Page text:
How To Increase The Odds For Success In The Third Generation Family Business
By Kyle Danner - February 22, 2016
Many family businesses fall apart when the second succession happens or when cousins and extended family members enter the management structure. The reasons are varied, but communication, lack of structure and no family/business boundaries are oft-cited culprits.
With the third generation, more people means more complexity. Thoughtful planning in how family members connect with one another and engage business advisors is crucial.
Another generation means even more family members to keep in the loop. An annual family meeting where family and business concerns are shared keeps everyone engaged and informed on critical issues.
A family meeting should not be confused with a shareholders meeting or board of directors. A family meeting is about maintaining and building relationships with one another in a structured and meaningful way. They provide a venue to air grievances and for members to address conflict with one another. Activities that remind family members of their shared values and build bridges across generations strengthens bonds.
Families by their nature turn inward which can be reflected in the business. That can be a positive given the loyalty the family members have towards one another and those who work for them. However, it can lead to blind spots and tunnel vision.
One way to avoid this is to engage outside advisers beyond the business’ attorney and accountant. A board of advisers composed of non-family members can help uncover those blind spots and expose the family members to fresh ideas. They can relieve the pressure family members feel that they must have all the answers. Depending on the size and structure of the company, and the family’s goals, advisory boards can be small and informal with just a handful of advisers, or much larger.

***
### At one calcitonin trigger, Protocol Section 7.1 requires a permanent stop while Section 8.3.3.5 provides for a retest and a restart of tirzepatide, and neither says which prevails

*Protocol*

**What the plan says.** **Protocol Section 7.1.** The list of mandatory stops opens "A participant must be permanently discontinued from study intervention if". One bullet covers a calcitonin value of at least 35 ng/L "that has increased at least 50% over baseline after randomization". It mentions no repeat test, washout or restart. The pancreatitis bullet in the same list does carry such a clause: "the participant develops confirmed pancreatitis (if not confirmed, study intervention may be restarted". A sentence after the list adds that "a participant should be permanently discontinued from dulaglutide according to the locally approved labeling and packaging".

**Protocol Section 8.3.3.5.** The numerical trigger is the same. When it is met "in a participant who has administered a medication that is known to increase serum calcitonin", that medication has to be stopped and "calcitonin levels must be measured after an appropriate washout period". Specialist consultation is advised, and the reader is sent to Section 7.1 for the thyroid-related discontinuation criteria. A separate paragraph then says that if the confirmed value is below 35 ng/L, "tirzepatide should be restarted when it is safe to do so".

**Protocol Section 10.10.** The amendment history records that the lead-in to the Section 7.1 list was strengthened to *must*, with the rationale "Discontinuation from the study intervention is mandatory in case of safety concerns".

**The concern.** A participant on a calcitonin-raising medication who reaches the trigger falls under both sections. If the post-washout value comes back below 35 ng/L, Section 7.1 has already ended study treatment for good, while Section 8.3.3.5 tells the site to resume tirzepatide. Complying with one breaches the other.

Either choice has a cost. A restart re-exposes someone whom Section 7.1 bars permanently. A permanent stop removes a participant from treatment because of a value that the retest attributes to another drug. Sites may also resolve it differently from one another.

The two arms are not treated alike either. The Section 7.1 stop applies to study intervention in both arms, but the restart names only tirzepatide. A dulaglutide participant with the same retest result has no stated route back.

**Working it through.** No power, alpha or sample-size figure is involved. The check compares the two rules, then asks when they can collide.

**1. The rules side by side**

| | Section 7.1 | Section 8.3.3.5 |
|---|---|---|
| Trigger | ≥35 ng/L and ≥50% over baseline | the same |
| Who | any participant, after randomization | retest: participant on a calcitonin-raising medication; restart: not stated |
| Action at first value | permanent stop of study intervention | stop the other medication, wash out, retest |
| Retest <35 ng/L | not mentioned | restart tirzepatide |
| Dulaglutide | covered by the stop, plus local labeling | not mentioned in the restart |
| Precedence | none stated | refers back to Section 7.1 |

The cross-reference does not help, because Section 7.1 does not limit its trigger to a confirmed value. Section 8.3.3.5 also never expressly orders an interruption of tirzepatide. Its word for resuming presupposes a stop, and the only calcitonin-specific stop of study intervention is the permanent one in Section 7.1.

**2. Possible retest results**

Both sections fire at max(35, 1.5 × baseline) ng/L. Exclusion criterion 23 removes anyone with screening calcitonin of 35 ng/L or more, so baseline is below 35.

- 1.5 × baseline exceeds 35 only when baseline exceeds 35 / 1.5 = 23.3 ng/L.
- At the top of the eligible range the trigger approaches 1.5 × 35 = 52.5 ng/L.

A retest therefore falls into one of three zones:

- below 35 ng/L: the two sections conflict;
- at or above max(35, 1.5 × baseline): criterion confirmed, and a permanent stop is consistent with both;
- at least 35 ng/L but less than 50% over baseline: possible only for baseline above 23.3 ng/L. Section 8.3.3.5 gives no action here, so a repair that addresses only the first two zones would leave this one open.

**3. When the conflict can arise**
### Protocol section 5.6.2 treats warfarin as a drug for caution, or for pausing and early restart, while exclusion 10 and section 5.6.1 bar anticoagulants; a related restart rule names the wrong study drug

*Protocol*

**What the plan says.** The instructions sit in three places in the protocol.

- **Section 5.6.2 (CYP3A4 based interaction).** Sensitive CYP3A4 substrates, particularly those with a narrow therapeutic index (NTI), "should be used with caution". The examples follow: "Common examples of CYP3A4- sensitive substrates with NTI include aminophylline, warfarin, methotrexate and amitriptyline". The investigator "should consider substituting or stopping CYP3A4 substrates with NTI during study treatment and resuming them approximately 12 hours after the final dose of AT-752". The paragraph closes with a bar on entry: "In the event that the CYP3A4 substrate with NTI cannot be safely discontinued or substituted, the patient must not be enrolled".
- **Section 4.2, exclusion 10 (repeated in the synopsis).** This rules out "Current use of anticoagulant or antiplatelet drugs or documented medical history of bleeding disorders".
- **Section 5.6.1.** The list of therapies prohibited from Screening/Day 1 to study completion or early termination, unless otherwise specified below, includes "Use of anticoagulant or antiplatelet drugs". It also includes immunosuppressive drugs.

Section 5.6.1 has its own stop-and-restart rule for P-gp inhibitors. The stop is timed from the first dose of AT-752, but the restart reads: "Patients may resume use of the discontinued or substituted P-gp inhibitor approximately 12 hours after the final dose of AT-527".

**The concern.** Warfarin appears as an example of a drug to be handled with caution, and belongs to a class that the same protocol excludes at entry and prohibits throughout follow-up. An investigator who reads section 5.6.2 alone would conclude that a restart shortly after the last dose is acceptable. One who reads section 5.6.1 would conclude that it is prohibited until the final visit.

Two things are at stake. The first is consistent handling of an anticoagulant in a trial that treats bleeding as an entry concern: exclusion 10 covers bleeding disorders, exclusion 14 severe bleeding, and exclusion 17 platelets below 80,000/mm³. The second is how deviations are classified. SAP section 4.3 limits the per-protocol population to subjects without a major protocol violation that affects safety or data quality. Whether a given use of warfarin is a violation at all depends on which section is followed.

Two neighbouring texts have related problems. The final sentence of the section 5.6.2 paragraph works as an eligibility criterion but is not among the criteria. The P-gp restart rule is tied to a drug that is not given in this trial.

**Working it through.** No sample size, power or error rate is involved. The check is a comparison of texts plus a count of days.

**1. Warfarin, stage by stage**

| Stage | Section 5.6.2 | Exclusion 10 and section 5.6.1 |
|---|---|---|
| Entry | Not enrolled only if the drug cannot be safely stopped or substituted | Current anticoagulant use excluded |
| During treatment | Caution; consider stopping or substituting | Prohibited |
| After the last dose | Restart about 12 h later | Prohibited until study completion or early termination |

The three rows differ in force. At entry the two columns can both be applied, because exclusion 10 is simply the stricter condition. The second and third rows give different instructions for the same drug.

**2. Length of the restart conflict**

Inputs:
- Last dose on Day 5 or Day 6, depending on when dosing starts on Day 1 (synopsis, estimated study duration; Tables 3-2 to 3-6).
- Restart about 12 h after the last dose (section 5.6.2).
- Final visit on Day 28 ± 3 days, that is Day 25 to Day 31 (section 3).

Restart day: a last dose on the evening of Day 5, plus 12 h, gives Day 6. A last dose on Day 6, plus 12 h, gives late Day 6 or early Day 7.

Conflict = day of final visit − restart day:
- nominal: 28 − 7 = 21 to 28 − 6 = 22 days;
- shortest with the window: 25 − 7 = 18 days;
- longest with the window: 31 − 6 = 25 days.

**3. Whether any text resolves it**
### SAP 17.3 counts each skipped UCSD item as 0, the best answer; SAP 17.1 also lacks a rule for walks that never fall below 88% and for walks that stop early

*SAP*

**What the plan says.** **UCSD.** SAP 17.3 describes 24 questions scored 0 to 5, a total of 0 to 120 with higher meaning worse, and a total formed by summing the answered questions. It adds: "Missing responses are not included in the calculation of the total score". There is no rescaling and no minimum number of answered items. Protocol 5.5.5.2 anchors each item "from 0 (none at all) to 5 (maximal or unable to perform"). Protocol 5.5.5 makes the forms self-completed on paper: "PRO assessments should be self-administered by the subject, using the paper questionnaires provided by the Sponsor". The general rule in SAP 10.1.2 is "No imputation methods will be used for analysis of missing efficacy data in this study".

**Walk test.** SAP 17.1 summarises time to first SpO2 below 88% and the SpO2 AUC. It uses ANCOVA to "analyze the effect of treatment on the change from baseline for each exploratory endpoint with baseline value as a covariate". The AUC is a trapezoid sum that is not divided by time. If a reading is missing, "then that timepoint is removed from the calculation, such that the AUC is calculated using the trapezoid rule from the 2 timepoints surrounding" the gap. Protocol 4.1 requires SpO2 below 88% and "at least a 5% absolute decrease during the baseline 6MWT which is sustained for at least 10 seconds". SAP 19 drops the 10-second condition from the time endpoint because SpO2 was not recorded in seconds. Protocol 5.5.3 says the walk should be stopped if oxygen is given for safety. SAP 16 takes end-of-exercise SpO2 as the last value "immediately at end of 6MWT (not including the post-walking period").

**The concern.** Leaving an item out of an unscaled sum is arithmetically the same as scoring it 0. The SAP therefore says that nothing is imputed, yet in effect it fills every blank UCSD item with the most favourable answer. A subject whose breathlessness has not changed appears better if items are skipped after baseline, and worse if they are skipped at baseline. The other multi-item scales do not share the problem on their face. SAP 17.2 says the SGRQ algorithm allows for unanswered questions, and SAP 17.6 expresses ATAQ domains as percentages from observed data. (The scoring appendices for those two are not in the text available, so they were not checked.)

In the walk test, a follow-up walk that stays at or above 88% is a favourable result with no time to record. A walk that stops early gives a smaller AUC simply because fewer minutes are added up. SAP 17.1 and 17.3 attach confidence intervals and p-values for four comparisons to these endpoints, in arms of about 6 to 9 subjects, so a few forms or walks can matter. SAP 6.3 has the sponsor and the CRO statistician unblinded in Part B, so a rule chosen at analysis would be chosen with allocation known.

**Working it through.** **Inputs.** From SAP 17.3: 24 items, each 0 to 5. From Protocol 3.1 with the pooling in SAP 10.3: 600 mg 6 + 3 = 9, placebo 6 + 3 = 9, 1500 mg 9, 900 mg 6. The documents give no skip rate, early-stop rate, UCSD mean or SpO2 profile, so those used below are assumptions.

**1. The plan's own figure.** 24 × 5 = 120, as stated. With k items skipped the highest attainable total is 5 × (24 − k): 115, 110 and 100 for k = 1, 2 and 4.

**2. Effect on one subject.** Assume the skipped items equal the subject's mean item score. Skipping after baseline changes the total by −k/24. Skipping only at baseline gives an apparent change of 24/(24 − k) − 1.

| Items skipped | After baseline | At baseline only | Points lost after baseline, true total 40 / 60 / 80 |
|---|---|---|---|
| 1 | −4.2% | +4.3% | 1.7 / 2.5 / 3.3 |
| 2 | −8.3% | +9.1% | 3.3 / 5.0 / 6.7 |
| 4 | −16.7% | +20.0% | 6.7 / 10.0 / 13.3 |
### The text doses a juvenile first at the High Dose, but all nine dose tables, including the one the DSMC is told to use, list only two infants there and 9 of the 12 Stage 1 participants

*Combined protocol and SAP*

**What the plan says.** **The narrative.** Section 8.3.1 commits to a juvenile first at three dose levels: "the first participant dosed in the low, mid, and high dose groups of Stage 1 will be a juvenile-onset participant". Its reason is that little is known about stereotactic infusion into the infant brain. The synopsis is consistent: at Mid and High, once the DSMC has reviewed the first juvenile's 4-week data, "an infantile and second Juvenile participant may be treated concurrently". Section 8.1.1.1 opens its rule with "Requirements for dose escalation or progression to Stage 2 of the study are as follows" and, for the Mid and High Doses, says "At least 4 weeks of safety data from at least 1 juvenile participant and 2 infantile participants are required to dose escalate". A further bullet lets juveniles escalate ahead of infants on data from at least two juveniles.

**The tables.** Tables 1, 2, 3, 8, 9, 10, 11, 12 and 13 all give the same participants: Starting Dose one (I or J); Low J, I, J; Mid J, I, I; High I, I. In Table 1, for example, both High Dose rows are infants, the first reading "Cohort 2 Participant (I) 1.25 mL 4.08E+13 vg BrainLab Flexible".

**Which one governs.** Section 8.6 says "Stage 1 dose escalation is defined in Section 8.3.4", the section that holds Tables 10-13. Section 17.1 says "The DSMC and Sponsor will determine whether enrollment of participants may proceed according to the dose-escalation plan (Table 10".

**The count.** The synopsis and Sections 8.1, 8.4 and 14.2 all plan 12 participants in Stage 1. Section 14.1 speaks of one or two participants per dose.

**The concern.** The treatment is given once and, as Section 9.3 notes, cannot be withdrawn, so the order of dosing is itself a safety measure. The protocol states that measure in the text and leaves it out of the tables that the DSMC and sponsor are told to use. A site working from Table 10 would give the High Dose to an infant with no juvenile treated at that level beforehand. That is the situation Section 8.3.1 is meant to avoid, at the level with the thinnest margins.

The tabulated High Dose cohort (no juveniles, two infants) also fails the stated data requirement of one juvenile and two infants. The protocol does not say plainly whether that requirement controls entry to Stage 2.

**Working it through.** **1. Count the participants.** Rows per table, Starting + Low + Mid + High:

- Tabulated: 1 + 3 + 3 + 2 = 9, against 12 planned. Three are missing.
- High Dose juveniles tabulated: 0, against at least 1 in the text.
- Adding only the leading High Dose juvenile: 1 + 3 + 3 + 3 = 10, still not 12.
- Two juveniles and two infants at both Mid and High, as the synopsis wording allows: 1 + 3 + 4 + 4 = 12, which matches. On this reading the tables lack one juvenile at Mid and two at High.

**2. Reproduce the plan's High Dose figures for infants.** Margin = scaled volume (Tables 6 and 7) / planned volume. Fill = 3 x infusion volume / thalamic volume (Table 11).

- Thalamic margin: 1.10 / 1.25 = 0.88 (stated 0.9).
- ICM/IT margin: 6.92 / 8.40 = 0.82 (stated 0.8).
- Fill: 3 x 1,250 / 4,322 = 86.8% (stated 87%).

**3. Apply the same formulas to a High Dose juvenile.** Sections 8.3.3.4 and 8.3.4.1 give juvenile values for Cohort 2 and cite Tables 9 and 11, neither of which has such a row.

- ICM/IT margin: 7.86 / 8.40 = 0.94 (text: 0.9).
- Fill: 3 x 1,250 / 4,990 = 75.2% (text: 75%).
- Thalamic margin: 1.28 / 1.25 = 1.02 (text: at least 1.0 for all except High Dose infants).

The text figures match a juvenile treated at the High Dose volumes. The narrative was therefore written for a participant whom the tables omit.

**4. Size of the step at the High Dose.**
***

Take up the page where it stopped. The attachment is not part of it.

Bringing it home
Every family and business is different, but it’s clear the long view is needed for planning. That’s hard to do when a founder is laser-focused on keeping the doors open and providing for the family. As a family grows and the daughters and sons take charge, there’s a risk that family members not active in the business, such as in-laws, may feel isolated. Staying connected becomes even more important with the third generation since more family members are involved.
Whatever generation your family and business are in, taking the long view and establishing clear boundaries provides opportunities to build support and resources that can be drawn on to meet any challenge that may arise.
Photo Credit: iStock.com/vandervelden